Coal Gap School

The Coal Gap School building is located in rural Benton County, approximately fifteen miles east of Rogers (Benton County). This is the third building in this location and sited near the two earlier sites. The origin of Coal Gap’s name is unknown, but it was possibly once known as Jennings Switch. The Coal Gap School was listed on the National Register of Historic Places on September 4, 1992, and is privately owned.

Benton County records contain a list of school directors at the office of the county school supervisor’s office and state they were “elected by 1887,” indicating the first Coal Gap/Jennings Switch school’s existence at that time. Edmond L. Jennings received 160 acres on May 15, 1876, as part of the Homestead Act of 1862. A son, John Jennings, inherited it in 1900, and he deeded one and three-fourths acres to School District 105 for $1.00—as long as it was used for a school.

Students quenched their thirst at a well near the big oak trees. Navigating to the woods, they played on big rocks at recess. Students brought their lunches to school with them. In the early days, the White River meandered through the valley, not far below the school. Jennings Ford Road ran in front of the school southward to White River, where Jennings Ferry carried people across White River to Rocky Branch (Benton County) and Larue (Benton County), and travelers used Blackburn Mill Road toward War Eagle Mill. After the ferry disappeared, people crossed the river by wagon, horse, or boat.

The second version of Coal Gap School was a two- story wooden structure, but the building was moved several yards south in the 1930s and used as a barn until Beaver Lake claimed it. In all three of the buildings, eight grades were taught.

The current surviving building was constructed around 1928. It is a rectangular one-story white wood-frame building with five narrow windows along both the north and south sides. Originally, a school bell was in the building, but it was removed when the school closed. In 2021, it was returned to the Glade Community Historical Society Museum and sits in a bell tower across the road from the schoolhouse.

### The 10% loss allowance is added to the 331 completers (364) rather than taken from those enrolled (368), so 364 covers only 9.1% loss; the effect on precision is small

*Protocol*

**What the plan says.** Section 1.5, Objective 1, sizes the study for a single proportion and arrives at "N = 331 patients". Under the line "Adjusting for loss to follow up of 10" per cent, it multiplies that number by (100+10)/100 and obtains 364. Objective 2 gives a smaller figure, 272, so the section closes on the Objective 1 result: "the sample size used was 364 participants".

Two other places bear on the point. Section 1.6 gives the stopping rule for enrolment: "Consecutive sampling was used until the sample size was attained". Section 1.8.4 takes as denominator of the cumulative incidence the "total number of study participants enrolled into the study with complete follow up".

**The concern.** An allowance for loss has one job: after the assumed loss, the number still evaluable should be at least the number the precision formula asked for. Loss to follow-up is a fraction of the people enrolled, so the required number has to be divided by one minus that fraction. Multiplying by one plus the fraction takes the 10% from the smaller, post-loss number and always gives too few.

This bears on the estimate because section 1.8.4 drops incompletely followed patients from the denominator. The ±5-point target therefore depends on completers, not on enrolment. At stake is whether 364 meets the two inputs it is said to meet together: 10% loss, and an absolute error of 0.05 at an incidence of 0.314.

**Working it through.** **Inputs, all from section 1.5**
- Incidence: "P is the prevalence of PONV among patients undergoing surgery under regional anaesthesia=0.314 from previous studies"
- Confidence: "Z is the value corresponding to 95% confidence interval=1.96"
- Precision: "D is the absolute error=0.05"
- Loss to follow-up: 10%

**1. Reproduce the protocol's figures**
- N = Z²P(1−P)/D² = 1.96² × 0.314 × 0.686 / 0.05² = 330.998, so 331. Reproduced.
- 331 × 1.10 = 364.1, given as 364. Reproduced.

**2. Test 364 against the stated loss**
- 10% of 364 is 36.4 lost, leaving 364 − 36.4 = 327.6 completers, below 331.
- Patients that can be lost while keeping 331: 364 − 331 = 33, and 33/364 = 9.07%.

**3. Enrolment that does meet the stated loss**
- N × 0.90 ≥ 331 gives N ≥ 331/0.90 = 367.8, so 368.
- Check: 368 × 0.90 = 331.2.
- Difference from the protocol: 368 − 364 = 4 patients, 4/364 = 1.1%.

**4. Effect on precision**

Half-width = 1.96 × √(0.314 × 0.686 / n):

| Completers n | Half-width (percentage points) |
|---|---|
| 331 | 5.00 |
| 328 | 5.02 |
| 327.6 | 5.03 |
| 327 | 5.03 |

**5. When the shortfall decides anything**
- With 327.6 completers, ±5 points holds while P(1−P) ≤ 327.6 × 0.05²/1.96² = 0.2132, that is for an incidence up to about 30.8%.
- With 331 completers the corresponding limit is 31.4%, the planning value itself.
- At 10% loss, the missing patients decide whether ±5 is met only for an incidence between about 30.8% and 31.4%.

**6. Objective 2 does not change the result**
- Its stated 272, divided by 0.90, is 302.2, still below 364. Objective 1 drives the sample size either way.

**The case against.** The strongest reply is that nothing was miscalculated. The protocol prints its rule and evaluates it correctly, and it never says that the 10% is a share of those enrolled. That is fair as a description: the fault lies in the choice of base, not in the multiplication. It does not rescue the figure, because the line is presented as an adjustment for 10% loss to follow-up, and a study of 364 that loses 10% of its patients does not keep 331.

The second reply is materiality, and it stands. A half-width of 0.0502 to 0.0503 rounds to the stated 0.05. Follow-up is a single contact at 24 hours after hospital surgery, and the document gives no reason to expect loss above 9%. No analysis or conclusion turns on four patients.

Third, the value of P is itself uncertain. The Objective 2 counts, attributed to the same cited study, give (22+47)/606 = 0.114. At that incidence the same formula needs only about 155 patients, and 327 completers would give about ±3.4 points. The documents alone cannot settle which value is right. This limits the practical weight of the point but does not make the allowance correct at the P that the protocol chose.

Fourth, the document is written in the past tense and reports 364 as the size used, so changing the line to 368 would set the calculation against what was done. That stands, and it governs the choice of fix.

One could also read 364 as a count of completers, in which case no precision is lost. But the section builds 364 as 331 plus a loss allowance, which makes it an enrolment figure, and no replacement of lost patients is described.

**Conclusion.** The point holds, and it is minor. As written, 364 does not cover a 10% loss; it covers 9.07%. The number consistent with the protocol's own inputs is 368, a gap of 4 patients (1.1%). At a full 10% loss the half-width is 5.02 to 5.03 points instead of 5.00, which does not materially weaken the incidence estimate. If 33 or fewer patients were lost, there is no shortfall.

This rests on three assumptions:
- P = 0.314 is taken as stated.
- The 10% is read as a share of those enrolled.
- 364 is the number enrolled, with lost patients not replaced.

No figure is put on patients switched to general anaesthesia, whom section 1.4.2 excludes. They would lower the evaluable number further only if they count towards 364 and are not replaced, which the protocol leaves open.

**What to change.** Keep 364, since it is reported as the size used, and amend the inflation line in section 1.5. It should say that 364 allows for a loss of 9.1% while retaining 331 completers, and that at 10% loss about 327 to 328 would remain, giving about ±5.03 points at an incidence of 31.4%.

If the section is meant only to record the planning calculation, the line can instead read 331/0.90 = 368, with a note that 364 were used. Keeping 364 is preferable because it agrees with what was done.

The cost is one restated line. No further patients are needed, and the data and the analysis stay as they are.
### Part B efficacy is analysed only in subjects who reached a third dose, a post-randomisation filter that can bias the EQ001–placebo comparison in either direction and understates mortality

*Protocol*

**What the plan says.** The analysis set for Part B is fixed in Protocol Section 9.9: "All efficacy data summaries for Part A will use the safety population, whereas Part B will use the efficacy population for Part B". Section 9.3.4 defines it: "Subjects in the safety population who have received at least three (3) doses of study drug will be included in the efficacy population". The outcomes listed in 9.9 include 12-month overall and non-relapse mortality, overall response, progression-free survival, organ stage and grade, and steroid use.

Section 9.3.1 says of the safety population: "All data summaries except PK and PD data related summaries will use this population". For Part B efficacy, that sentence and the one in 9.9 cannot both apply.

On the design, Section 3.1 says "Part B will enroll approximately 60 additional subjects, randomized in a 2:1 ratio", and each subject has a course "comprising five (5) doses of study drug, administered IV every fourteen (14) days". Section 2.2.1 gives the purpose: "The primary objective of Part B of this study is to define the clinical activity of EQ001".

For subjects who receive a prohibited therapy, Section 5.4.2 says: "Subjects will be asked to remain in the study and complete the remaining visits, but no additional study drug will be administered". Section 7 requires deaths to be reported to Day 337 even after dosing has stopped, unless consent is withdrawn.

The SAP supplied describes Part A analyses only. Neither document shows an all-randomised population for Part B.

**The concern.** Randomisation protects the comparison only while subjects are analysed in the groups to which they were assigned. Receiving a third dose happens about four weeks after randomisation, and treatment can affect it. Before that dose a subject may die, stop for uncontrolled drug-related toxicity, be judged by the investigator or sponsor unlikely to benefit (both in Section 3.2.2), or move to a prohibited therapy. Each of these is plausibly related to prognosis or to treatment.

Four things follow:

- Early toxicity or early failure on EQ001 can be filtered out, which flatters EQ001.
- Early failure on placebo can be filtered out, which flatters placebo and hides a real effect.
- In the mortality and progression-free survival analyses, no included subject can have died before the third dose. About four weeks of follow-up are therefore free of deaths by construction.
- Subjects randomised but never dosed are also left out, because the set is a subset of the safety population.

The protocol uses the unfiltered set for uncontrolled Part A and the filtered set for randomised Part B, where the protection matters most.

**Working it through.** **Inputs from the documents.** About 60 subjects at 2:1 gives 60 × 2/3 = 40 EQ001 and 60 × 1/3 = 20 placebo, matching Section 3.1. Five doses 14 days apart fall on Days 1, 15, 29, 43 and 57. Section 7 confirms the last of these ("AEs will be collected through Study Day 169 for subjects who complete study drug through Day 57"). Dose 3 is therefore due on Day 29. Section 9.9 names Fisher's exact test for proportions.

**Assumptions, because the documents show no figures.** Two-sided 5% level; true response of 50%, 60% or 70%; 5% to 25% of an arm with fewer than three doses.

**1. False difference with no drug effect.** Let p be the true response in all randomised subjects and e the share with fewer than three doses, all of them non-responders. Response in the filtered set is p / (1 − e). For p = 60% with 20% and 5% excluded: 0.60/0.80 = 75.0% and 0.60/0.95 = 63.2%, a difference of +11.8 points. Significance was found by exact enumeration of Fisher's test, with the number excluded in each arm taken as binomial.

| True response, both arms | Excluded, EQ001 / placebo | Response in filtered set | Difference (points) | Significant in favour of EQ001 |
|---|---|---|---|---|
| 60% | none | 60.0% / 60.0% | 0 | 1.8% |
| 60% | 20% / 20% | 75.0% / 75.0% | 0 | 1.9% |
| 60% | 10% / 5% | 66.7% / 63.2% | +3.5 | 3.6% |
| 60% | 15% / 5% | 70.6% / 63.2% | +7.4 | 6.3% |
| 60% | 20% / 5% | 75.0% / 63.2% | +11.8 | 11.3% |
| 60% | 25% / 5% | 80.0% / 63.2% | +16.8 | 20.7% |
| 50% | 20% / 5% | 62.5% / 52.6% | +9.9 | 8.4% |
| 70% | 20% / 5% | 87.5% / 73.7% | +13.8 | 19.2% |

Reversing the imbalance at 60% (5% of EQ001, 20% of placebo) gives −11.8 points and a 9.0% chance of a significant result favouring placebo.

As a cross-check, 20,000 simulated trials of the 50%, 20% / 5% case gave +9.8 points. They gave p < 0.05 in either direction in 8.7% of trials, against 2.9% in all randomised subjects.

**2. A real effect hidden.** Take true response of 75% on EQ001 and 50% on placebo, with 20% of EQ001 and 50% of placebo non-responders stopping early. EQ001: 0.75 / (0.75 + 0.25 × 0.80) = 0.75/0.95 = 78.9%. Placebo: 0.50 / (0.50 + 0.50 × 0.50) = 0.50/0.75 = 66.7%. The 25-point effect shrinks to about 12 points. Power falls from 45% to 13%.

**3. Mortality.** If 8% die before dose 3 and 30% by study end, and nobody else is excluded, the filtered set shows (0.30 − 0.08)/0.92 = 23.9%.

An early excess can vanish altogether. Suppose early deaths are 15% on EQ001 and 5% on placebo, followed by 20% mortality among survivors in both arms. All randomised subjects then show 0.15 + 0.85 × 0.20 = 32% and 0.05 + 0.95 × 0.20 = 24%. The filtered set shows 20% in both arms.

Coal Gap teachers lived nearby or traveled the rough, unpaved roads to the school. Terms were often short, depending on community funds. Coal Gap School was the community hub where church and social meetings were held. Board members were elected from community residents. In early years, some students repeated the eighth grade to reinforce their learning, since farm families could not afford the cost for their youngsters to attend high school in Rogers. During the Great Depression, the Works Progress Administration (WPA) built two new outdoor toilets across Slate Gap Road. Both have since collapsed.

The school closed on January 20, 1949, upon petition of both Coal Gap and Garfield (Benton County); the Benton County Board of Education agreed to dissolve Coal Gap School District No. 105 and consolidate it with Garfield District No. 114. But on March 5, 1949, Garfield School District No. 114 was dissolved and annexed to Rogers School District No.30. Children of both Coal Gap and Garfield districts were to attend the Garfield School through the sixth grade, while junior and senior high students were bused into Rogers.

Coal Gap School was annexed four years after the Glade Post Office closing. The damming of the White River creating Beaver Lake was progressing, and the lake opened in 1966. Old roads to Rogers that crossed Cedar and Ford’s Creek to reach Highway 12 disappeared under the lake, and Highway 127 became the only route to Garfield and towns beyond. Eminent domain pushed residents of Glade into new homes elsewhere. Soon, improved roads appeared for vacation and residential homes, and the landscape changed as the farmland disappeared under the lake.

In the twenty-first century, a marker stands on Jennings Ford Road and can be viewed below Coal Gap School and the Glade Museum. The museum, formerly the Glade Post Office building, stands across Jennings Ford Road at Coal Gap School.

For additional information:
“Coal Gap School.” National Register of Historic Places nomination form. On file at Arkansas Historic Preservation Program, Little Rock, Arkansas. Online at (accessed May 8, 2024).

Patricia Williams Heck
Glade Community Historical Society


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